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Law and economics revolutionized the study of corporate law. However, while modern finance theory and attendant empirical research continue to explore the effects of law on shareholder value, the theory of the firm literature has been underutilized. This paper, presented as part of the Berle III: Theory of the Firm Symposium at Seattle University School of Law, argues that corporate law scholars should turn their attention back to this literature and develop a deeper understanding of the corporation as firm.


The Bizarre Law & Economics Of 'Business Roundtable V. Sec', Grant M. Hayden, Matthew T. Bodie Jan 2012

The Bizarre Law & Economics Of 'Business Roundtable V. Sec', Grant M. Hayden, Matthew T. Bodie

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Corporations are legal entities designed to foster certain kinds of collective economic activity. The decisionmaking power within a corporation ultimately rests with a board of directors elected by shareholders. Shareholders, however, do not use anything like a conventional ballot in these elections; instead, they fill out a “proxy ballot,” delivered to them by the incumbent board. This proxy ballot lists only the incumbent board’s chosen nominees, very often the board members themselves. If a shareholder wants to run for director or propose another nominee for the board, she needs to provide all other shareholders with a separate proxy ballot ...


The Garcetti Virus, Nancy M. Modesitt Oct 2011

The Garcetti Virus, Nancy M. Modesitt

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In an era where corporate malfeasance has imposed staggering costs on society, ranging from the largest oil spill in recorded history to the largest government bailout of Wall Street, one would think that those who uncover corporate wrongdoing before it causes significant harm should receive awards. Employees are particularly well-placed to uncover such wrongdoing within companies. However, rather than reward these employees, employers tend to fire or marginalize them. While there are statutory protections for whistleblowers, a disturbing new trend appears to be developing: courts are excluding from the protection of whistleblowing statutes employees who report wrongdoing as part of ...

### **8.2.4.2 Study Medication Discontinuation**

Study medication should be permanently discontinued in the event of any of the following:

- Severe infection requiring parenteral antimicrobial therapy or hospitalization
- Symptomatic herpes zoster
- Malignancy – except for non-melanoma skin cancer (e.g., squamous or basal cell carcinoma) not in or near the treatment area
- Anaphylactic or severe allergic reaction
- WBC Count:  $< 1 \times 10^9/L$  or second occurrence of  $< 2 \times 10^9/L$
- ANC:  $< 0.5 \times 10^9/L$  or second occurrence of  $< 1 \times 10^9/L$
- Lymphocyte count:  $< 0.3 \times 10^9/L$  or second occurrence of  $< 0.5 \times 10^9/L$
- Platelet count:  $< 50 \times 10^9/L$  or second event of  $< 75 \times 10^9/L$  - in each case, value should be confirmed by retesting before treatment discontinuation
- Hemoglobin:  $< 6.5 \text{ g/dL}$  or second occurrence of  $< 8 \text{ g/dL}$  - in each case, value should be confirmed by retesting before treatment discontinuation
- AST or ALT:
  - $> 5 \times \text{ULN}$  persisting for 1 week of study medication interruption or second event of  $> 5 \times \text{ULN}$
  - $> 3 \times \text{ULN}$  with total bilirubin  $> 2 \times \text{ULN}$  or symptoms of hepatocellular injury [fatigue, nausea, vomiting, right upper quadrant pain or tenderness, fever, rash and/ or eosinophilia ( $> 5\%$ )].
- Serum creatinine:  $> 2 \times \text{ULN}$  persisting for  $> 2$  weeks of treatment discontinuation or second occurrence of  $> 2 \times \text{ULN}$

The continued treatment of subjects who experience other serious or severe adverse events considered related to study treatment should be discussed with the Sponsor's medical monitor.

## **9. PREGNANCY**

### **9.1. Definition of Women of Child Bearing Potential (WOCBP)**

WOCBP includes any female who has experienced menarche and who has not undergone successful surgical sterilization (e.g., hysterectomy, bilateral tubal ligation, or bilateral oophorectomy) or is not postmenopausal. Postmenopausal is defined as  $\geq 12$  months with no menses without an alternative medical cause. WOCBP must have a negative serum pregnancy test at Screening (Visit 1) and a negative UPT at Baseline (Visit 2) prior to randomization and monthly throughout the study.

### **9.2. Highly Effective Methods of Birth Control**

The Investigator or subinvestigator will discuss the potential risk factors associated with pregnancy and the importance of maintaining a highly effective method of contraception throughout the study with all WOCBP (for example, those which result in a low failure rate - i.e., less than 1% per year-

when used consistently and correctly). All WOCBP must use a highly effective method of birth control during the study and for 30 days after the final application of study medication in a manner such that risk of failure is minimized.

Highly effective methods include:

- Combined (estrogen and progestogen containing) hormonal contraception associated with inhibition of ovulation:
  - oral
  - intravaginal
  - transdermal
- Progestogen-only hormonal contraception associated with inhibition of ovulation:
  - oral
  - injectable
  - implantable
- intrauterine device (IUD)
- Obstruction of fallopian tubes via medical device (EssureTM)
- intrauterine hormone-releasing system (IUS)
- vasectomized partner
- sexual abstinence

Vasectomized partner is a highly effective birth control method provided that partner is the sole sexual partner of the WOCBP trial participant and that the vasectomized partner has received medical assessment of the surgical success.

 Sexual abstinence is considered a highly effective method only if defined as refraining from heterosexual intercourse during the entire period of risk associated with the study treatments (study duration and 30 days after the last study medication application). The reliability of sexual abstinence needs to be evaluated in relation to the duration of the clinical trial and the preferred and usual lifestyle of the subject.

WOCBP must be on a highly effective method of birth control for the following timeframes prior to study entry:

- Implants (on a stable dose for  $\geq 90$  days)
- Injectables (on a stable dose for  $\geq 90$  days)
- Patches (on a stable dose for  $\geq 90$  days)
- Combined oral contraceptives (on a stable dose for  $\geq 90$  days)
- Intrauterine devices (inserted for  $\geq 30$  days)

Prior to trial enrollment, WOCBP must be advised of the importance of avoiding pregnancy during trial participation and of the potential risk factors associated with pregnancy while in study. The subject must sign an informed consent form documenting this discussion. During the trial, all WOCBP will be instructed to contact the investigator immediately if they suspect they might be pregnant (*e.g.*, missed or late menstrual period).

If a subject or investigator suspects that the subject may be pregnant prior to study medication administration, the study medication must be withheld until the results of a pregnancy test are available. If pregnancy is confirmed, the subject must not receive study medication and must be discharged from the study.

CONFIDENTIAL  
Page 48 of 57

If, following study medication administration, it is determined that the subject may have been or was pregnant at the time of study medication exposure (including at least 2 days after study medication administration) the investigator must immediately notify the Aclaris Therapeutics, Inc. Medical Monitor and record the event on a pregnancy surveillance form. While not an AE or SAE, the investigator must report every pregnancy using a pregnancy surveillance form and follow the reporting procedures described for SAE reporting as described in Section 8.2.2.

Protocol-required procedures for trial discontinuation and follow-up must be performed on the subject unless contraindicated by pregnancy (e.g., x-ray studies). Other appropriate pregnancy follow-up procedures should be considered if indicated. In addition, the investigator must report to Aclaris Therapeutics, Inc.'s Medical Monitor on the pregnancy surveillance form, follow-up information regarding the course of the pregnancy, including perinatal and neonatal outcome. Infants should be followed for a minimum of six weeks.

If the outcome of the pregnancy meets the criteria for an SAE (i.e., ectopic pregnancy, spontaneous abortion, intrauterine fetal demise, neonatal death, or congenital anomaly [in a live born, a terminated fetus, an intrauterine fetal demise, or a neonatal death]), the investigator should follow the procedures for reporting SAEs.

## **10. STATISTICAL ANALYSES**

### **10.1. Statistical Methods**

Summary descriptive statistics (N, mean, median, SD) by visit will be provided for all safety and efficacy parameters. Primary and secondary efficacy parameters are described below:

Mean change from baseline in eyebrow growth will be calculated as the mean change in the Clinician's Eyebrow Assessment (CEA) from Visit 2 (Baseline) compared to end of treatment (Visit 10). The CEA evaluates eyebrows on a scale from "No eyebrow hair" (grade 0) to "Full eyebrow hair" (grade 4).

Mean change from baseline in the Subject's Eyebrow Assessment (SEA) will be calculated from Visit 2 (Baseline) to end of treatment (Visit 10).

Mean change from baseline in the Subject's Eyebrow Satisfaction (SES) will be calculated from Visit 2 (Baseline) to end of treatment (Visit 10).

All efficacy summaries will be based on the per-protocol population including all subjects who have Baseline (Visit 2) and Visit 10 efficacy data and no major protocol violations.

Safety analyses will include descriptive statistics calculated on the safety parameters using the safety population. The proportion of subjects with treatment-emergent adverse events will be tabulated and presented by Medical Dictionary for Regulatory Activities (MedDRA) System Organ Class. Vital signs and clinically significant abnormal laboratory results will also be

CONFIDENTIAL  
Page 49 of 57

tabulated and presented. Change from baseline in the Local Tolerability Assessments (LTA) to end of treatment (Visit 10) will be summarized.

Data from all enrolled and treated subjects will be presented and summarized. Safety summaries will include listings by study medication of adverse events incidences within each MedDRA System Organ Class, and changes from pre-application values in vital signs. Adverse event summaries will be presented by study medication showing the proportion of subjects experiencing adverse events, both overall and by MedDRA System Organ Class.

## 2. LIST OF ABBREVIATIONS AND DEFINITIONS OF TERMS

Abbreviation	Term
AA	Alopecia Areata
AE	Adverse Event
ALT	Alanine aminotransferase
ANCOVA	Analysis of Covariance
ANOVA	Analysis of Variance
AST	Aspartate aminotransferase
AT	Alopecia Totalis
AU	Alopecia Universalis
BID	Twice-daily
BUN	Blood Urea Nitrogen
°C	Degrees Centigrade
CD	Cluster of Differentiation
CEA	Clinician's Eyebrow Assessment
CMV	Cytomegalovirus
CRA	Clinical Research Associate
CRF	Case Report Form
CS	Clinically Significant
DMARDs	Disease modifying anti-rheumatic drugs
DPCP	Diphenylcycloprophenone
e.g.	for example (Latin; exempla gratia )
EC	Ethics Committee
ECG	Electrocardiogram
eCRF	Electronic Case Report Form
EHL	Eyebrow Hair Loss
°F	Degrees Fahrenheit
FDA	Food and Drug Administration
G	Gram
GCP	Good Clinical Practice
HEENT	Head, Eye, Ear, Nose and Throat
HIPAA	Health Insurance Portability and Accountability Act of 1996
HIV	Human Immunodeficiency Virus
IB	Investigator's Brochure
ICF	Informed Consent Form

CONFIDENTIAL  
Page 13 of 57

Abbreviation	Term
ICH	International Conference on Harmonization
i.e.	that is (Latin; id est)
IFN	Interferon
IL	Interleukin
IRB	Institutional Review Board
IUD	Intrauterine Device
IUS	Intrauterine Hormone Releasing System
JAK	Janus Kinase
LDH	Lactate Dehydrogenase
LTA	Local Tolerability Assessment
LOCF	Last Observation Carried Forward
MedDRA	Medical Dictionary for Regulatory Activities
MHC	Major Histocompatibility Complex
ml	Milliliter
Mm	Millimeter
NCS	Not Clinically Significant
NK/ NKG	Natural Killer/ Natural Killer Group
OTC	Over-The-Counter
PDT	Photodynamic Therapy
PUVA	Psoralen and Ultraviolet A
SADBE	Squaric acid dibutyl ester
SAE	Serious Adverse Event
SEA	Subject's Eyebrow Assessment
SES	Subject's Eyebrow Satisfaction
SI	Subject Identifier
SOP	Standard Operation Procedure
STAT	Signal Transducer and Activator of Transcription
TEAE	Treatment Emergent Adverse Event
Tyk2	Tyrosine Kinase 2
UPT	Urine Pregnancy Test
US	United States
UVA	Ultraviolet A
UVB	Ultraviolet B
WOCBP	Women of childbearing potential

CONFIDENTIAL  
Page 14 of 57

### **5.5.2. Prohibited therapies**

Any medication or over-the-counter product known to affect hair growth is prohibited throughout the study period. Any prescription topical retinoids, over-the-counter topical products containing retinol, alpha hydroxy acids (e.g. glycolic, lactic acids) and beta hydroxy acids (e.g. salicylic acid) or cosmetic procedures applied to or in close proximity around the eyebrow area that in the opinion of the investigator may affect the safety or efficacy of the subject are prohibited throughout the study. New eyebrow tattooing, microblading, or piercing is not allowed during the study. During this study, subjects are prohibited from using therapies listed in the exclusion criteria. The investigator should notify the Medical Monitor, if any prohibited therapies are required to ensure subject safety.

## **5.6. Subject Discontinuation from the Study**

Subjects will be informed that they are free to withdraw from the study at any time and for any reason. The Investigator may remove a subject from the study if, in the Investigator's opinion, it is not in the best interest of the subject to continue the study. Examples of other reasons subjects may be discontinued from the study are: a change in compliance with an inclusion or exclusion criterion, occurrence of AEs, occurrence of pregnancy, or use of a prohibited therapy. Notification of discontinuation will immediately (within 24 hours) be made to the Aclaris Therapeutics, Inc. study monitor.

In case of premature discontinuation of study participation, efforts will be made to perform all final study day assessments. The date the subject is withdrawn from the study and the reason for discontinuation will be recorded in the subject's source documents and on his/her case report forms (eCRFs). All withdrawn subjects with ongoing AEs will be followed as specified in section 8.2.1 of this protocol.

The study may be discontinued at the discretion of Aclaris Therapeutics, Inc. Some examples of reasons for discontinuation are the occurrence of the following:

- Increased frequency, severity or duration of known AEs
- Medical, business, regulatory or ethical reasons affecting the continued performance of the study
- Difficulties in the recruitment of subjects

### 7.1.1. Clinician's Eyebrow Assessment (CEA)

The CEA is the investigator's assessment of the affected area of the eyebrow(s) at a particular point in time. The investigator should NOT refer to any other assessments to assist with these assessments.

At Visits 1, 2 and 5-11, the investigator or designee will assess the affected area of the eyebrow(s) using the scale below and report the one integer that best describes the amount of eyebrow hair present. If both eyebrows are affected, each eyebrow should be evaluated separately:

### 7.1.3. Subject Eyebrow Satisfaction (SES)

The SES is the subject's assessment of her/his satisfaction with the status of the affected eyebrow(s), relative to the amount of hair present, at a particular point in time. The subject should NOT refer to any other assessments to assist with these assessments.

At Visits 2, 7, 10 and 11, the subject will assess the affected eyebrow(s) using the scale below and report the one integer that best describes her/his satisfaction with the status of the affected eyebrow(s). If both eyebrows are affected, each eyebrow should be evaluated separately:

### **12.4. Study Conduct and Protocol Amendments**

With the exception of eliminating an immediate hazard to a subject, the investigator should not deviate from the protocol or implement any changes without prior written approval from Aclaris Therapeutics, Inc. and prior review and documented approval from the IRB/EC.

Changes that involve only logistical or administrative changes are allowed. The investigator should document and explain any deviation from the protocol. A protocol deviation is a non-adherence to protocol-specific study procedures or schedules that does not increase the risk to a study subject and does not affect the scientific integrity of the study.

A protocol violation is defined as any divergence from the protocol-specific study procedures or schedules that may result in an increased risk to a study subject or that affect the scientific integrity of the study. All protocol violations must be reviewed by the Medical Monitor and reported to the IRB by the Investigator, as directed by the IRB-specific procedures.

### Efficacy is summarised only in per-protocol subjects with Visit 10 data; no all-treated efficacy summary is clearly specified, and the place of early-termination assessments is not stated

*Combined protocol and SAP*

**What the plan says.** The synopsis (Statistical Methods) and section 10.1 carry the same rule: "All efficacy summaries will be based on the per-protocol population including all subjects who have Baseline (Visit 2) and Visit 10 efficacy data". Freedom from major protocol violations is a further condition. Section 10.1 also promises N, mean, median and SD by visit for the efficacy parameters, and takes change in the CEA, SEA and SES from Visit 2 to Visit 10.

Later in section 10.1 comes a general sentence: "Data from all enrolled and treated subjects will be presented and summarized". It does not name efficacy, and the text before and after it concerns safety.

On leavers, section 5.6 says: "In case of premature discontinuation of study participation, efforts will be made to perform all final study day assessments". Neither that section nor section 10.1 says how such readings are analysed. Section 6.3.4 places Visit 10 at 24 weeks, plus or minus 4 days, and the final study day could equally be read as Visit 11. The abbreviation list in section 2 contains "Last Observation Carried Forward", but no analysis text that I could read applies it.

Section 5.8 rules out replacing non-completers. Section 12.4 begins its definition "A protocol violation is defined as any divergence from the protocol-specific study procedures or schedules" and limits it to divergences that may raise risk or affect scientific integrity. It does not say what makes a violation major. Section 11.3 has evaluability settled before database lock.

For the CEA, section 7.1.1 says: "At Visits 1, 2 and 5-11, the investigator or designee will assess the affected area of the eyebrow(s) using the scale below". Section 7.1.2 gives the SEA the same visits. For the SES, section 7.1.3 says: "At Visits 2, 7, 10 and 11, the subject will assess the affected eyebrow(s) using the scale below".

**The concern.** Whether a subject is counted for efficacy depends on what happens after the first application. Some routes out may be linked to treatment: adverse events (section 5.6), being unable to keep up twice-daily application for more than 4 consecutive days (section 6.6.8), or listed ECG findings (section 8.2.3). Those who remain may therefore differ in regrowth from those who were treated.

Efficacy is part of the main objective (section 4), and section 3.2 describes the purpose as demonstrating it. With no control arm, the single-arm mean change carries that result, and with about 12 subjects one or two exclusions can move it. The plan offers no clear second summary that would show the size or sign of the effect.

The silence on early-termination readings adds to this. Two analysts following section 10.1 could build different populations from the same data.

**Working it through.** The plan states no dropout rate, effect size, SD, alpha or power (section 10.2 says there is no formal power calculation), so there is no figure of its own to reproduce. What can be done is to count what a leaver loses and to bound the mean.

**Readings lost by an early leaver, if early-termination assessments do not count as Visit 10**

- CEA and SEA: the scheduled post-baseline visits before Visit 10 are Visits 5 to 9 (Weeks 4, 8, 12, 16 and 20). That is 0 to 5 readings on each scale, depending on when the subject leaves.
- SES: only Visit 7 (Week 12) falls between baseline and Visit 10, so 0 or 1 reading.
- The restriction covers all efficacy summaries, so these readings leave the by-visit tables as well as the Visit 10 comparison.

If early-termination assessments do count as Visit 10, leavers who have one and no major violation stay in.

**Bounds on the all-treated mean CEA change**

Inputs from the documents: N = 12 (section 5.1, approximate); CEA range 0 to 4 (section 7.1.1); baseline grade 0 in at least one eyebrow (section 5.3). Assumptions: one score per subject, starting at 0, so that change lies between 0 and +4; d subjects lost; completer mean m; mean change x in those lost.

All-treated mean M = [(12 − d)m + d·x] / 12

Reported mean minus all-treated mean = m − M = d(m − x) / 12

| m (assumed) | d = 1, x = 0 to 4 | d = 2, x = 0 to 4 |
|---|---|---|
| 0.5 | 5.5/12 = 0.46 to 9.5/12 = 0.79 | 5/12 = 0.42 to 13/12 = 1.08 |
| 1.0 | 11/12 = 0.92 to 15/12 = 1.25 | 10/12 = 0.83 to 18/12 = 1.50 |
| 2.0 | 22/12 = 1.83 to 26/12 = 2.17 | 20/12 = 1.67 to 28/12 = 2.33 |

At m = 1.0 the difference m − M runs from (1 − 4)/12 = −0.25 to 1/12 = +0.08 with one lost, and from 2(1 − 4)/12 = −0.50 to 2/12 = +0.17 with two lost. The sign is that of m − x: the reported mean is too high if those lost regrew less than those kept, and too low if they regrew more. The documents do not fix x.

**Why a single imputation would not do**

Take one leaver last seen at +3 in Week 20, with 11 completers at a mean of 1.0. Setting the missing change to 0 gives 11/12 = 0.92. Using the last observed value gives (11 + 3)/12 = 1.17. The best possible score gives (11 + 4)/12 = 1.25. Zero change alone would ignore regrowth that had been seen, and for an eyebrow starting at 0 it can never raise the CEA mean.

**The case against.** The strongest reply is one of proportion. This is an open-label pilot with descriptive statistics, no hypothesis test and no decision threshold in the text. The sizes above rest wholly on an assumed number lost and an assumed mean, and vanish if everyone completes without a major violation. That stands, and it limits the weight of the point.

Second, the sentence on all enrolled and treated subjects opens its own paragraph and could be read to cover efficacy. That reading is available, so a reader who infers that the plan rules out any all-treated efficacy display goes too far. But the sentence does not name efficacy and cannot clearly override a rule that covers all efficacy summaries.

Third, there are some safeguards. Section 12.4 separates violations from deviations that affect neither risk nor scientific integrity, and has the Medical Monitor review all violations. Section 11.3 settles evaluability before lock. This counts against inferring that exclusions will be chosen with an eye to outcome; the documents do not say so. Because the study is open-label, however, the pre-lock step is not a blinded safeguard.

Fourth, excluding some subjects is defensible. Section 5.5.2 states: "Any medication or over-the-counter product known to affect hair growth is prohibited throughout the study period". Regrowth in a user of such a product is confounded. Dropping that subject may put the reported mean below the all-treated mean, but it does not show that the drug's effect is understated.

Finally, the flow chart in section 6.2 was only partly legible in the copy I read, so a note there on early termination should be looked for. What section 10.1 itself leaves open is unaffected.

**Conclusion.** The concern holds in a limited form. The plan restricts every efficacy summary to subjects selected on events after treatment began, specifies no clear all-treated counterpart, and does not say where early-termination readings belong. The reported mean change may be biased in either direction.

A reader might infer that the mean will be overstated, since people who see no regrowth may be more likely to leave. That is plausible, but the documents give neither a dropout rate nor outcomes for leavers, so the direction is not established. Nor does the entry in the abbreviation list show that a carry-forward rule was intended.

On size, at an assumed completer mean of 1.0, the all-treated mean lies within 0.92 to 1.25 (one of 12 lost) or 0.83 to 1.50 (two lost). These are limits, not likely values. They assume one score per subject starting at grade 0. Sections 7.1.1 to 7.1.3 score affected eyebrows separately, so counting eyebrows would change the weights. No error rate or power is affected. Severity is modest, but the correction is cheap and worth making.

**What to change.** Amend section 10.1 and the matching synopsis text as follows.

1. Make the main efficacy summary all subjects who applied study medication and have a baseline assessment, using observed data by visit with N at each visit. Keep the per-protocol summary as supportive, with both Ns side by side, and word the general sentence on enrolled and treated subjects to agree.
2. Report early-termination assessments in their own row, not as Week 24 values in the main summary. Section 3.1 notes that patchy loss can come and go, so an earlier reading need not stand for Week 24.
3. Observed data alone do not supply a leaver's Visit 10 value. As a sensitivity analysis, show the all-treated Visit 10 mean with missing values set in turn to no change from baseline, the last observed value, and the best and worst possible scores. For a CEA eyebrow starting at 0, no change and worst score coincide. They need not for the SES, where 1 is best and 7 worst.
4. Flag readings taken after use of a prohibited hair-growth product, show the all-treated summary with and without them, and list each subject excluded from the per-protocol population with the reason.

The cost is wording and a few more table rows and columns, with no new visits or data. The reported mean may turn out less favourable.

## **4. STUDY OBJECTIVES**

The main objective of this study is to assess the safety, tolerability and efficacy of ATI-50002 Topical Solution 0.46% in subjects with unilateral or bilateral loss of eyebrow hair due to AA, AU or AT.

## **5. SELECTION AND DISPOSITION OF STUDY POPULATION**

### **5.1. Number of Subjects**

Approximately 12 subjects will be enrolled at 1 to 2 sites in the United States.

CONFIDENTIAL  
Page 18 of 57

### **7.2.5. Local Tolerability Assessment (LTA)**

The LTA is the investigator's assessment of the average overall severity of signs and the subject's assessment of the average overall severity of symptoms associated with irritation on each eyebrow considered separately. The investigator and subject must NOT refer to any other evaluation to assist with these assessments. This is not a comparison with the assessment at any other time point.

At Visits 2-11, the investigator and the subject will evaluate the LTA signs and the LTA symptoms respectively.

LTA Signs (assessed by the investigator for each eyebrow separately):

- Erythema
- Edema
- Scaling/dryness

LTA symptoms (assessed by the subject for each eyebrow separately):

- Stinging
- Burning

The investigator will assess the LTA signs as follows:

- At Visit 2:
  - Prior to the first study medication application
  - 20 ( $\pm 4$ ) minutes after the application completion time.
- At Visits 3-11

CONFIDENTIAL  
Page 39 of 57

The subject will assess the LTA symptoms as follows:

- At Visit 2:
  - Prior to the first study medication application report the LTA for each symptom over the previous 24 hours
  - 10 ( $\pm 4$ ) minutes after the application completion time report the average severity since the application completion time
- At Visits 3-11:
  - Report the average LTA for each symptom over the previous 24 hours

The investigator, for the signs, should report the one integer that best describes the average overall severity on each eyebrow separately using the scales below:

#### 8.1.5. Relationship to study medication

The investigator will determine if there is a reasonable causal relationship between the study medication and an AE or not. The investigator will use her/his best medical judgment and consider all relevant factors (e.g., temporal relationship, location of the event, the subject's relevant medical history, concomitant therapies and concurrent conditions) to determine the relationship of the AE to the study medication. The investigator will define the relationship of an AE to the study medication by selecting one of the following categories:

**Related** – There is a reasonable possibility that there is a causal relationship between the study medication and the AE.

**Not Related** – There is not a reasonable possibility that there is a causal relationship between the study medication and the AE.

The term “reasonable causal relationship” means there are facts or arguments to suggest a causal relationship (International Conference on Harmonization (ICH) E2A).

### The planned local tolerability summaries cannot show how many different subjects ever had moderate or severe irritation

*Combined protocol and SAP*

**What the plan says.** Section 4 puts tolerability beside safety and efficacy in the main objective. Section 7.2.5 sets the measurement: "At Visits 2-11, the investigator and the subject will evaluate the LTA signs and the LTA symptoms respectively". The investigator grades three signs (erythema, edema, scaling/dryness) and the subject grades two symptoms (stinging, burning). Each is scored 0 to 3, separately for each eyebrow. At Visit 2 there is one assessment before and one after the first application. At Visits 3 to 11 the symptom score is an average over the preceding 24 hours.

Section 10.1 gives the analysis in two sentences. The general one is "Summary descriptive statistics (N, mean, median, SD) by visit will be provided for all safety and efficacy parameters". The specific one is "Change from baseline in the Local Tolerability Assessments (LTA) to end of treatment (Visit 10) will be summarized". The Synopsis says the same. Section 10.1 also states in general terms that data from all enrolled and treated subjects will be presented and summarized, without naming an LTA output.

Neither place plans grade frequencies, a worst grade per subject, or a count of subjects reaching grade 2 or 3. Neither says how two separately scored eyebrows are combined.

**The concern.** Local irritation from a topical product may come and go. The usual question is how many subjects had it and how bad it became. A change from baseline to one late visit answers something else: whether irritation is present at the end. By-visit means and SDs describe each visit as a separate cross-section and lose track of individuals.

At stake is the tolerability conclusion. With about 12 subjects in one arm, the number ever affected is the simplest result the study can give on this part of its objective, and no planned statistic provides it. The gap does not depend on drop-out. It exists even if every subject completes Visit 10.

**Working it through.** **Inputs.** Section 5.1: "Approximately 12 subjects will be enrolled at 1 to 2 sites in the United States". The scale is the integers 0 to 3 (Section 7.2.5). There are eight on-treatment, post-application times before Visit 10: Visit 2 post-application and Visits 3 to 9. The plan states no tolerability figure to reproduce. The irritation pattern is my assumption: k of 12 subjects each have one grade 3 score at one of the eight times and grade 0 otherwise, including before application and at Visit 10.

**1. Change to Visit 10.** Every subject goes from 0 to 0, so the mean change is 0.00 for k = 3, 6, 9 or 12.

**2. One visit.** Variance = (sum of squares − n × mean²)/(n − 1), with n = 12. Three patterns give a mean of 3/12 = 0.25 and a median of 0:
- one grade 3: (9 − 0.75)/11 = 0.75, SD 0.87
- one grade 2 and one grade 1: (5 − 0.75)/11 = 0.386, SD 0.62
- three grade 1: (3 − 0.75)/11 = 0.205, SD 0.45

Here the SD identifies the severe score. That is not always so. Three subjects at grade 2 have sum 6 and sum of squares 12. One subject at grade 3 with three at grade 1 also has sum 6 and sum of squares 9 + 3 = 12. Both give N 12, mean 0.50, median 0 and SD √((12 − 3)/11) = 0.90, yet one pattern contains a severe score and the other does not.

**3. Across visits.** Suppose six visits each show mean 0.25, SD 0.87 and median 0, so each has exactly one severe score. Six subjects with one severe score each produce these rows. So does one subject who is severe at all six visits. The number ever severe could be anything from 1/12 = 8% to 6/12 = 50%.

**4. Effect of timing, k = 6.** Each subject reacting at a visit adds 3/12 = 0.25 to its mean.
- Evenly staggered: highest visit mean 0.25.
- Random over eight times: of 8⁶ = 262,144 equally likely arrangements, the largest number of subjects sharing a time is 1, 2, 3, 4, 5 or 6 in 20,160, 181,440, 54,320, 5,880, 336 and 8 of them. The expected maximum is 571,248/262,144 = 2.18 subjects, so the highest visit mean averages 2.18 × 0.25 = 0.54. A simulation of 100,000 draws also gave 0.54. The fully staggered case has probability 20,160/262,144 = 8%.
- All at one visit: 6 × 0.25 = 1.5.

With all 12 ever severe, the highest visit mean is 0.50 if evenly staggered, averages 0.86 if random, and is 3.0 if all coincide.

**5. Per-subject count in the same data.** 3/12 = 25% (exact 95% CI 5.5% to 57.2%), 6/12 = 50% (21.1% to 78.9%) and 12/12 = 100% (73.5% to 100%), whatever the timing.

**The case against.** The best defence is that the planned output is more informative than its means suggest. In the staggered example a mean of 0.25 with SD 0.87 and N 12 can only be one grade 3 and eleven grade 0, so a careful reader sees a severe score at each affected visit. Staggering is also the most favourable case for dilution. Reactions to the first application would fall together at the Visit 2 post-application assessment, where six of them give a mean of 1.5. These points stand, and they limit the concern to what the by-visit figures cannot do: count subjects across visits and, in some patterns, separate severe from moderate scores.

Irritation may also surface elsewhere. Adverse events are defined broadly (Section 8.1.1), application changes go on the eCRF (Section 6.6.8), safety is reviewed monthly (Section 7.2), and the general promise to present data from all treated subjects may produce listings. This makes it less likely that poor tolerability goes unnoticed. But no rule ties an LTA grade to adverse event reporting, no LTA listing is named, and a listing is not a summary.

The Uncorporation And The Unraveling Of 'Nexus Of Contracts' Theory, Grant M. Hayden, Matthew T. Bodie Jan 2011

The Uncorporation And The Unraveling Of 'Nexus Of Contracts' Theory, Grant M. Hayden, Matthew T. Bodie

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This is a review of The Rise of the Uncorporation, by Larry E. Ribstein (Oxford University Press 2010). The Rise of the Uncorporation gives a compelling account of the increasing reliance on business forms other than the corporation. These new organizational forms - such as limited liability companies, limited liability partnerships, partnerships, and the like - give businesses greater freedom to structure themselves in ways that best facilitate their particular needs. And this, according to Ribstein, is an unqualified good, for it allows firms to operate more efficiently than if they were forced to assume an intensely regulated form.

Like most stories ...


What's In A Name? - The Tale Of Louis Wolfson's Affirmed, Alan M. Weinberger Jan 2011

What's In A Name? - The Tale Of Louis Wolfson's Affirmed, Alan M. Weinberger

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Why would someone choose to name a thoroughbred racehorse "Affirmed" after his conviction for federal securities laws violations had been affirmed on appeal? This inquiry is the basis for exploring the enigmatic life and spectacular career of Louis E. Wolfson, owner and breeder of the last winner of horse racing's Triple Crown.

Perhaps best known as the central figure in the scandal that resulted in the forced resignation of Supreme Court Justice Abe Fortas, Wolfson left a sizable footprint on corporate legal history. He has been described as the original corporate raider, the inventor of the market for corporate ...


Employees And The Boundaries Of The Corporation, Matthew T. Bodie Jan 2011

Employees And The Boundaries Of The Corporation, Matthew T. Bodie